Question: A, an accused, was overheard by B, while A was muttering to himself a statement amounting to confession. Is the confession relevant? Find the answer to the mains question only on Legal Bites. [A, an accused, was overheard by B, while A was muttering to himself a statement amounting to confession. Is the confession relevant?] Answer Section… Read More »

Question: A, an accused, was overheard by B, while A was muttering to himself a statement amounting to confession. Is the confession relevant? Find the answer to the mains question only on Legal Bites. [A, an accused, was overheard by B, while A was muttering to himself a statement amounting to confession. Is the confession relevant?] Answer Section 29 talks about Confession Otherwise Relevant Not to Become Irrelevant Because Of Promise of Secrecy, Etc. It states: in such a confession...

Question: A, an accused, was overheard by B, while A was muttering to himself a statement amounting to confession. Is the confession relevant?

Find the answer to the mains question only on Legal Bites. [A, an accused, was overheard by B, while A was muttering to himself a statement amounting to confession. Is the confession relevant?]

Answer

Section 29 talks about Confession Otherwise Relevant Not to Become Irrelevant Because Of Promise of Secrecy, Etc. It states: in such a confession is otherwise relevant, it does not become irrelevant merely because it was made under a promise of secrecy, or in consequence of deception practiced on the accused person for the purpose of obtaining it, or when he was drunk, or because it was made in answer to the question which he need not have answered, whatever may have been the form of those questions, because he was not warned that he was not bound to make such confession, and that evidence if it might be given against him.

Section 29 provides that there is no bar to admissibility of a confession if it was made under a situation when no prior warning was given to the accused that he was not bound to make any confession and that might be used against him.

Phipson on Evidence in his 7th Edn., at p. 262: “A statement which the prisoner had been overheard muttering to himself, if otherwise than in his sleep, is admissible against him if independently proved.”

In the case of Sahoo v. State of UP (AIR 1966 SC 40), the accused was talking to himself and made the confession of killing his own daughter which was overheard by the witness. This was held to be confession relevant in evidence.

In this case, the Sessions Judge in convicting the appellant of murder took into account an extra-judicial confession alleged to have been made by him when shortly after the murder he was muttering to himself that he had finished the deceased. The High Court confirmed the conviction.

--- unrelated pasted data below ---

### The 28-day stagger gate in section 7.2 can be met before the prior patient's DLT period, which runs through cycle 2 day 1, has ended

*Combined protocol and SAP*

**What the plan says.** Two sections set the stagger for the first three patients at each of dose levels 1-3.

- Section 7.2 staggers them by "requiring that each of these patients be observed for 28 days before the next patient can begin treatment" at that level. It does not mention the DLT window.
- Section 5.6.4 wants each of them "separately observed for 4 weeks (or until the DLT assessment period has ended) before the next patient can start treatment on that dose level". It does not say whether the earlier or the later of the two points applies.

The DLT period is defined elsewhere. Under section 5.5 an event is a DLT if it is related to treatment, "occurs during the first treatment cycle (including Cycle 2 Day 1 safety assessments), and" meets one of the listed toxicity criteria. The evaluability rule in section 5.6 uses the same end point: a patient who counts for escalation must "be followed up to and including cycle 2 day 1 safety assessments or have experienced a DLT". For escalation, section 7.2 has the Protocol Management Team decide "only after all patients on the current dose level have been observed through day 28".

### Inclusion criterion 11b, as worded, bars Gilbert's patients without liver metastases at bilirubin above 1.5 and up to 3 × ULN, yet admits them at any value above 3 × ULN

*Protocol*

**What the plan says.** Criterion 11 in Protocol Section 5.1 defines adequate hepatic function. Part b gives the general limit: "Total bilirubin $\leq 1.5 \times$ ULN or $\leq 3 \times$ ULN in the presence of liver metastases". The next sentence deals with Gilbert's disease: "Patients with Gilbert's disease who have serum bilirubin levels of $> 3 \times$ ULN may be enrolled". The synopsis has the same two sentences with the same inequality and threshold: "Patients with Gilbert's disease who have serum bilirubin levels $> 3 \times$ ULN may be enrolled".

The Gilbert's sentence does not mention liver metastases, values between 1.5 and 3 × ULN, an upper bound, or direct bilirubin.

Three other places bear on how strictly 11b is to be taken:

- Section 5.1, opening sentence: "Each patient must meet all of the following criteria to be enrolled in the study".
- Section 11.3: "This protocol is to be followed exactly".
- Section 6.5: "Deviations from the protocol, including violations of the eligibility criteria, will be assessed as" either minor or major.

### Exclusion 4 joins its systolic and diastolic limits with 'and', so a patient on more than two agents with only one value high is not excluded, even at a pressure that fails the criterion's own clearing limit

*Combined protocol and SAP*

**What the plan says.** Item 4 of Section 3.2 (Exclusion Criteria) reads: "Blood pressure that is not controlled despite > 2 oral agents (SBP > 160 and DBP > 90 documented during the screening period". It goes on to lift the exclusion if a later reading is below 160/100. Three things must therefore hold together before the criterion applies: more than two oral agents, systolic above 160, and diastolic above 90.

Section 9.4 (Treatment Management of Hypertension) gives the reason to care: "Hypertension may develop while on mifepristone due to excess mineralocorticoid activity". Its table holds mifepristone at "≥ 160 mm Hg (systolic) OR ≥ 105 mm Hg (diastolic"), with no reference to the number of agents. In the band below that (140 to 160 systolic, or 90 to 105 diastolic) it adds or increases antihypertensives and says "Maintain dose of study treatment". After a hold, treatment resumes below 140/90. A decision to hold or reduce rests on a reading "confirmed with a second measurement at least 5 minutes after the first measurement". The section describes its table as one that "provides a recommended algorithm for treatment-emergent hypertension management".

In appeal before this Court, it was contended that the muttering of the accused did not amount to a confession as it was implicit in the concept of confession whether judicial or extra-judicial that it should be communicated to another. A man cannot confess to himself; he can only confess to another.

The SC observed the following reasons for its decision:

Sections 24 to 30 of the Evidence Act deal with the admissibility of confessions, but the expression ‘confession’ is not defined. Shortly stated a confession is a statement made by an accused admitting his guilt.

It is not a necessary ingredient of the term confession that it shall be communicated to another. The dictionary meaning of the term does not warrant any such extension, nor the reason of the rule underlying the doctrine of admission or confession demands it. The probative nature of an admission or confession does not depend on its communication to another though just like any other piece of evidence can be admitted in evidence only on proof.

The following illustration pertaining to a written confession brings out the idea: A kills B; enters in his diary that he had killed him, puts it in his drawer and absconds. When he places his act on record he does not communicate to another; indeed he does not have any intention of communicating it to a third party.

Even so at the trial, the said state agent of the accused can certainly be proved as a confession made by him. If that be so in the case of a statement in writing, there cannot be any difference in principle in the case of an oral statement, as held in Bhogilal ChunilalPandya v. State of Bombay, [1959]

However; there is a clear distinction between the admissibility of an item. of evidence and the weight to be attached to it. A confessional soliloquy is a direct piece of evidence. Generally, such soliloquies are mutterings of a confused mind. Before such evidence can be accepted it must be established by cogent evidence what were the exact words used by the accused.

Even if so much was established prudence and justice demand that such evidence cannot be made the sole ground of conviction. It may be used only as a corroborative piece of evidence.

Therefore, in the present case at hand, when, an accused, was overheard by B, while A was muttering to himself a statement amounting to confession. The confession of A can be made relevant against him.


Important Mains Questions Series for Judiciary, APO & University Exams

  1. Law of Evidence Mains Questions Series Part-I
  2. Law of Evidence Mains Questions Series Part-II
  3. Law of Evidence Mains Questions Series Part-III
  4. Law of Evidence Mains Questions Series Part-IV
  5. Law of Evidence Mains Questions Series Part-V
  6. Law of Evidence Mains Questions Series Part-VI
  7. Law of Evidence Mains Questions Series Part-VII
  8. Law of Evidence Mains Questions Series Part-VIII
  9. Law of Evidence Mains Questions Series Part-IX
  10. Law of Evidence Mains Questions Series Part-X
Updated On 2021-11-09T10:31:15+05:30
Admin LB

Admin LB

Next Story